On Friday I got this email from my congressman, Rob Wittman. It left me a bit confused. Wittman is not a bad congressman, and I suppose he should have voted for the Email Privacy Act (H.R. 699). I just wonder why it was necessary.

Rob_WittmanYou know that email you’ve been saving? The one from your dad … or co-worker … or best friend … or daughter? The one they thought only you would see? The one YOU thought only you would see? Well, as the law stands now, law enforcement officials could have legal access to that email without so much as a warrant.

Maybe that surprises you, or maybe it doesn’t. But the fact is that as technology has expanded, the law hasn’t. The Electronic Communications Privacy Act (ECPA), the primary law governing email privacy, was passed in 1986—before most of us even knew that email existed. Since then, only minimal reforms have been made to the ECPA, and vulnerabilities in the law have raised significant digital privacy concerns for the public.

It’s not hard to see that the world is evolving around us. We have access to technology that didn’t exist 10 or 5 or even 2 years ago, and that’s a great thing. Technology gives us the opportunity to better ourselves and the world around us. It helps us to connect with people all around the globe in ways we never could have imagined were possible. But tech developments shouldn’t come at the cost of individual privacy and security. The way we protect information should be reflective of the way that we store and share information.

Last week, the House voted 419 to 0, with my support, in favor of the Email Privacy Act (H.R. 699), a bill that would revise the ECPA to require law enforcement agencies to obtain search warrants before gaining access to personal messages and files stored by companies like Google, Yahoo, and Dropbox. Right now, agencies can gain access to emails and other digital files more than 90 days old by issuing subpoenas to technology companies—a very low standard for gaining access to information. This legislation would require law enforcement officers to secure a judge-issued warrant before gaining access to digital information stored in the cloud.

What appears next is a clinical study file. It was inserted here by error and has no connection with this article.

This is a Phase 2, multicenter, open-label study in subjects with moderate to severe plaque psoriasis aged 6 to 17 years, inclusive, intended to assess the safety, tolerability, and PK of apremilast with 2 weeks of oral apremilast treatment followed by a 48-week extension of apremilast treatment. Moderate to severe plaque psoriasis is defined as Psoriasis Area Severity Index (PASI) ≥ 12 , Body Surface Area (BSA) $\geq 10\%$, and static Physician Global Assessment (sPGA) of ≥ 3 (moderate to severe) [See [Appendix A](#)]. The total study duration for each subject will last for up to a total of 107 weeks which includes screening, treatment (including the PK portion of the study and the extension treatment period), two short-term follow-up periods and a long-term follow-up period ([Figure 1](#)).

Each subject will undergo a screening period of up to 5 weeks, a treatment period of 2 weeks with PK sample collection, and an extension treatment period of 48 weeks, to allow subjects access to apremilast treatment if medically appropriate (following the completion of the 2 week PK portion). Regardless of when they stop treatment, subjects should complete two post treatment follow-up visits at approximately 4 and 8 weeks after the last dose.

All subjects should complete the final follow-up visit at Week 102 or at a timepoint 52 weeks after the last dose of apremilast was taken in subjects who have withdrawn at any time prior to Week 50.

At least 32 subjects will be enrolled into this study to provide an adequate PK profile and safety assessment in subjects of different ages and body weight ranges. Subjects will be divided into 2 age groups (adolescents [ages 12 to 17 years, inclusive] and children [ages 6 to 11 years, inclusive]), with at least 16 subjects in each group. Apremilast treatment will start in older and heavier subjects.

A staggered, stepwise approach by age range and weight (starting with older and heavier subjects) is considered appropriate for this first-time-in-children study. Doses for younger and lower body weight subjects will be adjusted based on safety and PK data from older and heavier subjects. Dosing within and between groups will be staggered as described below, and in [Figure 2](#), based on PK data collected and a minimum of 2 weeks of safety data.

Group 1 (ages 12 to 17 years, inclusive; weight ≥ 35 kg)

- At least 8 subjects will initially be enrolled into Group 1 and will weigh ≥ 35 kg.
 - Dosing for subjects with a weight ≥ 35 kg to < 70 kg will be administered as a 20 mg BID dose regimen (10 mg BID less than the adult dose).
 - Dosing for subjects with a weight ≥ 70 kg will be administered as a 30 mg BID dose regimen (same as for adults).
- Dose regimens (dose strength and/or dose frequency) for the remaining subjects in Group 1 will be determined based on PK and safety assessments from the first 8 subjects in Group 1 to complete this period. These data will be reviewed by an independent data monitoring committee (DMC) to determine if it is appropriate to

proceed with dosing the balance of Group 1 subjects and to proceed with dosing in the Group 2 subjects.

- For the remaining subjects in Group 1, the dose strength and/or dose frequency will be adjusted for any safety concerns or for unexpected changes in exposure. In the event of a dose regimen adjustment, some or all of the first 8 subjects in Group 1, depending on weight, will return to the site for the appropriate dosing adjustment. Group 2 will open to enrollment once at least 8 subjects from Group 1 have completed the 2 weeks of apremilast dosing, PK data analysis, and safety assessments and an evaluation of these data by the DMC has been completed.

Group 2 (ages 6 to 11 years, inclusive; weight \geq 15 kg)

The Email Privacy Act represents the first major update to our digital privacy laws in three decades, and it’s past time for us to make a change. The choice between privacy and technology is a false one. The Fourth Amendment, the Constitutional provision that guarantees privacy and designates it as a fundamental liberty, is strong enough to safeguard our rights in every situation. We have to make sure that our laws conform to that standard, and I believe that the Email Privacy Act takes positive steps in that direction.

Here is the  Fourth Amendment to the Constitution.

Amendment IV

The right of the people to be secure in their persons, houses, papers, and effects, against unreasonable searches and seizures, shall not be violated, and no Warrants shall issue, but upon probable cause, supported by Oath or affirmation, and particularly describing the place to be searched, and the persons or things to be seized.

I am no legal scholar, but is there such a big a difference between snail mail and email that judges think snooping into our snail mail requires a warrant, but an email doesn’t? Don’t our presidents nominate these judges? Doesn’t our Senate consent to their appointment? Then why do we need this law?